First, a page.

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Hemorrhage risk among patients with breast cancer receiving concurrent direct oral anticoagulants with tamoxifen vs aromatase inhibitors

Wang TF, Clarke AE, Awan AA, Tanuseputro P, Carrier M, Sood MM. JAMA Netw Open. 2022; 5(6):e2219128. Epub 2022 Jun 28. DOI: https://doi.org/10.1001/jamanetworkopen.2022.19128


Importance — Tamoxifen is commonly used as adjuvant therapy in breast cancer and is proposed to interfere with cytochrome P450 enzyme and P-glycoprotein pathways. Concurrent use with direct oral anticoagulants (DOACs) poses the threat of a potentially dangerous drug-drug interaction by leading to an increase in hemorrhage risk.

Objective — To assess the risk of hemorrhage in patients with breast cancer coprescribed a DOAC and tamoxifen compared with a DOAC and an aromatase inhibitor (AI).

Design, Setting, and Participants — This population-based, retrospective cohort study was conducted among adults aged 66 years or older who were prescribed tamoxifen (compared with an AI) concurrently with a DOAC in Ontario, Canada, between June 23, 2009, and November 30, 2020, and followed up until December 31, 2020.

Interventions — Concurrent prescription of a DOAC and tamoxifen compared with a DOAC and an AI.

Main Outcomes and Measures — The primary outcome was major hemorrhage requiring an emergency department visit or hospitalization after prescription. Overlap weighted Cox proportional hazards models, accounting for multiple covariates, were used to assess the association between hemorrhage and tamoxifen or AI use with a DOAC.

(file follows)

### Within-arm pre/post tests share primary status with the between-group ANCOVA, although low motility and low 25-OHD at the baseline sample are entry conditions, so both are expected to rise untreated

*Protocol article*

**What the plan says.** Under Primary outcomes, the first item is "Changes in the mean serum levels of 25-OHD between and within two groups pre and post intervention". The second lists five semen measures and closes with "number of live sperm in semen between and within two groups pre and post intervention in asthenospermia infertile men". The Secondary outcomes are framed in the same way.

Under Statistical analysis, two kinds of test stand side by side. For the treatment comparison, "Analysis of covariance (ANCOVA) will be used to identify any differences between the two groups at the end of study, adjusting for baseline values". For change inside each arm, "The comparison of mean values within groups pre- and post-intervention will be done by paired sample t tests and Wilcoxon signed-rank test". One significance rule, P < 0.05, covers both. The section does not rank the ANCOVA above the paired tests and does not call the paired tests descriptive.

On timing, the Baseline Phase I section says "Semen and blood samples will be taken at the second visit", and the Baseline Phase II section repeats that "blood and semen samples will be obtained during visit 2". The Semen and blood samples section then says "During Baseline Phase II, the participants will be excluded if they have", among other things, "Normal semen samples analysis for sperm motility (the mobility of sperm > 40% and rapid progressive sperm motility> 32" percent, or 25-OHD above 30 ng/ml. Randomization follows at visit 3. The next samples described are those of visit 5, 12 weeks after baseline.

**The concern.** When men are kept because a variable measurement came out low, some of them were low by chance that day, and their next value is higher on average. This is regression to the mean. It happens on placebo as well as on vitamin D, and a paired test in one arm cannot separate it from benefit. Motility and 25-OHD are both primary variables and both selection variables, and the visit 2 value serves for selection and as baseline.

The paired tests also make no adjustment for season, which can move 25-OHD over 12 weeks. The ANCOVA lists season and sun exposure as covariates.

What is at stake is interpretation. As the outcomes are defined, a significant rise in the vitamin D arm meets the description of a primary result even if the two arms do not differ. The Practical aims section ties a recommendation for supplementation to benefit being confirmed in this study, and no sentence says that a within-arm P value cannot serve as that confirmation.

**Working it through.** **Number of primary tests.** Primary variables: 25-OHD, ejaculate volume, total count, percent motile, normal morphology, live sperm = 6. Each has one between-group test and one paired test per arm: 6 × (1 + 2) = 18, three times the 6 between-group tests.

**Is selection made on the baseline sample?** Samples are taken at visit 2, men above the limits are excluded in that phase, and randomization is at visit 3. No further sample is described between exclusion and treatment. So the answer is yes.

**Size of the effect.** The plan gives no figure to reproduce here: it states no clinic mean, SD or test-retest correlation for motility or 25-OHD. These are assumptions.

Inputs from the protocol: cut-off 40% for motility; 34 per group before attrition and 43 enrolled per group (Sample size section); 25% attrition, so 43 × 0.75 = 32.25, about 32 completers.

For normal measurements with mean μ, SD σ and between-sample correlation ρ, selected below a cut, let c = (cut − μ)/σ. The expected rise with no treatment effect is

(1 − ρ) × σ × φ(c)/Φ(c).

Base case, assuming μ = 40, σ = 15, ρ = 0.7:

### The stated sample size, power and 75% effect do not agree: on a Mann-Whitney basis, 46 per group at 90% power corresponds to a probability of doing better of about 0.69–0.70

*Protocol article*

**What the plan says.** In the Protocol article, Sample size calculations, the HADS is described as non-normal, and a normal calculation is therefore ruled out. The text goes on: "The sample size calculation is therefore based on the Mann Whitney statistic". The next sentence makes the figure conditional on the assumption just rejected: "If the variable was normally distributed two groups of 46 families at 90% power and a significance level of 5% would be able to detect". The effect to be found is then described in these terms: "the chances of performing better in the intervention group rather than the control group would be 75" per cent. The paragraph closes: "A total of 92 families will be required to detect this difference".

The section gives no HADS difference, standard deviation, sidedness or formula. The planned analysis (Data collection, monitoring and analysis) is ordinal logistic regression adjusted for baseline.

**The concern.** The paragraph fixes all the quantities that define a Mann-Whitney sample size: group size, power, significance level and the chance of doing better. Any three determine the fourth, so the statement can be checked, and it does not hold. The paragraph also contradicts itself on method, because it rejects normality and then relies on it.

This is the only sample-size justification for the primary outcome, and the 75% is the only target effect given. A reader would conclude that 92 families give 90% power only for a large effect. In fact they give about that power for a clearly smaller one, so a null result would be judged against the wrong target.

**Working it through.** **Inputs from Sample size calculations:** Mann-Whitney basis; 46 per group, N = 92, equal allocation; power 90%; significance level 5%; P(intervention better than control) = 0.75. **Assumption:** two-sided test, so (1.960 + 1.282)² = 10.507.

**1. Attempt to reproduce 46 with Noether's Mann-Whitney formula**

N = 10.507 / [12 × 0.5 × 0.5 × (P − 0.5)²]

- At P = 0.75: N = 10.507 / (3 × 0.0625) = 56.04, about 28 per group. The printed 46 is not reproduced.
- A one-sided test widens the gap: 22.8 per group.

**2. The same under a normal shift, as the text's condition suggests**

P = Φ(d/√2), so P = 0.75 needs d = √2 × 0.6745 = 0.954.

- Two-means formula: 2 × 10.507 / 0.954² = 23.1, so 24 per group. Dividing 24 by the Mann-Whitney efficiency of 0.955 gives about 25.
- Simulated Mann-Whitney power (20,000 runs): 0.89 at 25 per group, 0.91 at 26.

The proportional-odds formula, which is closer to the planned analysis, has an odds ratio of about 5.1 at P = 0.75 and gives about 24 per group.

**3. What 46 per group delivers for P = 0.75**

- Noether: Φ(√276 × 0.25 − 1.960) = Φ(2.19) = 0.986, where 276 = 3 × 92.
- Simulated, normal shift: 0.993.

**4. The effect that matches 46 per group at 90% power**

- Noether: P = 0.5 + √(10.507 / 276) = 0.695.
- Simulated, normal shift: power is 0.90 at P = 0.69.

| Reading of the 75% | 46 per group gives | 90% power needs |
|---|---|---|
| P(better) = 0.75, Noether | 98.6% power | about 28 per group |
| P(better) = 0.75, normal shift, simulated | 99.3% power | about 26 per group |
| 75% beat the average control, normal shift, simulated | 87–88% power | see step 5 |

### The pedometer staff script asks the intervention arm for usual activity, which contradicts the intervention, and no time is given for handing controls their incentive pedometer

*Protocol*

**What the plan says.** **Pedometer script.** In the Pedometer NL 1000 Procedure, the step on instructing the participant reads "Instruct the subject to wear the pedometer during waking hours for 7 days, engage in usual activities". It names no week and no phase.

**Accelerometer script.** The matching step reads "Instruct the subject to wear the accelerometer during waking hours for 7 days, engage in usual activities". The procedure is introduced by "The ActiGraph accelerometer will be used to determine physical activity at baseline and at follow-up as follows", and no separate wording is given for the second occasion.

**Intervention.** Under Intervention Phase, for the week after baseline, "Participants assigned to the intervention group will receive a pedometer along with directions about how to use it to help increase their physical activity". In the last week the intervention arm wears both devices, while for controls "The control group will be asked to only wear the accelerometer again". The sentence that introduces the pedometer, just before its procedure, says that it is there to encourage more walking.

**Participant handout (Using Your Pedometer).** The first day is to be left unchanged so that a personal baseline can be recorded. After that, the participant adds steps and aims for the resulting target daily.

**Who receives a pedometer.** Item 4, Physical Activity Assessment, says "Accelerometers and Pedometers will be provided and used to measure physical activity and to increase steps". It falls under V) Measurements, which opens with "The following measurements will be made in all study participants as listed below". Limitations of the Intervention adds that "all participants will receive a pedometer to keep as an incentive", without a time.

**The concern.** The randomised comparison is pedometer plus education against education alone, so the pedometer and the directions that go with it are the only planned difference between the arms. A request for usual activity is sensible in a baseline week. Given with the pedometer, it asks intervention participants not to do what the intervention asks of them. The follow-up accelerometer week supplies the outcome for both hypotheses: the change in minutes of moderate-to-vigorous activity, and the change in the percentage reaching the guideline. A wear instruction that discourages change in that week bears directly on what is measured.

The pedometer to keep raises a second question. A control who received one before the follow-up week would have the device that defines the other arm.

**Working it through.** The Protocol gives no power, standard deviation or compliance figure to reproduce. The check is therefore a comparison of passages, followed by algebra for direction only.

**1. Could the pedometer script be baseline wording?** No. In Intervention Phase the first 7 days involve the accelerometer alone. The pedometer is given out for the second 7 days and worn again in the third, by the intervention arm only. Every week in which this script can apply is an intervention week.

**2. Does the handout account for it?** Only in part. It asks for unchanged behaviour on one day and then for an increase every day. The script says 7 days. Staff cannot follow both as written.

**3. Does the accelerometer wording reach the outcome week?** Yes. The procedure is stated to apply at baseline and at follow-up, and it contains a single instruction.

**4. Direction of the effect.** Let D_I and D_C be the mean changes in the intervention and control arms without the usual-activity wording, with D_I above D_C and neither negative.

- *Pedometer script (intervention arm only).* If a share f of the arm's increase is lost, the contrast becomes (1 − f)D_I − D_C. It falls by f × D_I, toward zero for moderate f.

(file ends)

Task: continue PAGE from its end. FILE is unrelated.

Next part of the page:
Results — Among a total of 4753 patients (4679 [98.4%] women; mean [SD] age, 77.4 [7.4] years), 1179 (24.8%) were prescribed tamoxifen, and 3574 (75.2%) were prescribed an AI. Rivaroxaban (2530 [53.2%]) and apixaban (1665 [35.0%]) were the most frequently used DOACs. Patients taking AIs were younger than patients taking tamoxifen (mean [SD] age, 77.1 [7.3] vs 78.3 [7.6] years), with higher Charlson Comorbidity Index (mean [SD], 1.8 [2.4] vs 1.5 [2.2]) and more advanced cancer stage (stages III and IV, 569 [15.9%] vs 127 [10.8%]). During a median follow-up of 166 days (IQR, 111-527 days), tamoxifen was not associated with a higher risk of major hemorrhage (29 of 1179 [2.5%]) compared with an AI (119 of 3574 [3.3%]) when combined with a DOAC (absolute risk difference, −0.8%; weighted hazard ratio, 0.68 [95% CI, 0.44-1.06]). These results were similar in additional analyses using a more liberal definition of hemorrhage, accounting for kidney function, limiting follow-up to 90 days, stratifying by incident and prevalent DOAC users, and accounting for cancer duration and the competing risk of death.

Conclusions and Relevance — In this cohort study, findings suggest that among DOAC users, the concurrent use of tamoxifen was not associated with a higher risk of hemorrhage compared with the concurrent use of an AI. These findings should directly inform prescribers regarding the apparent safety of concurrent DOAC and tamoxifen use.

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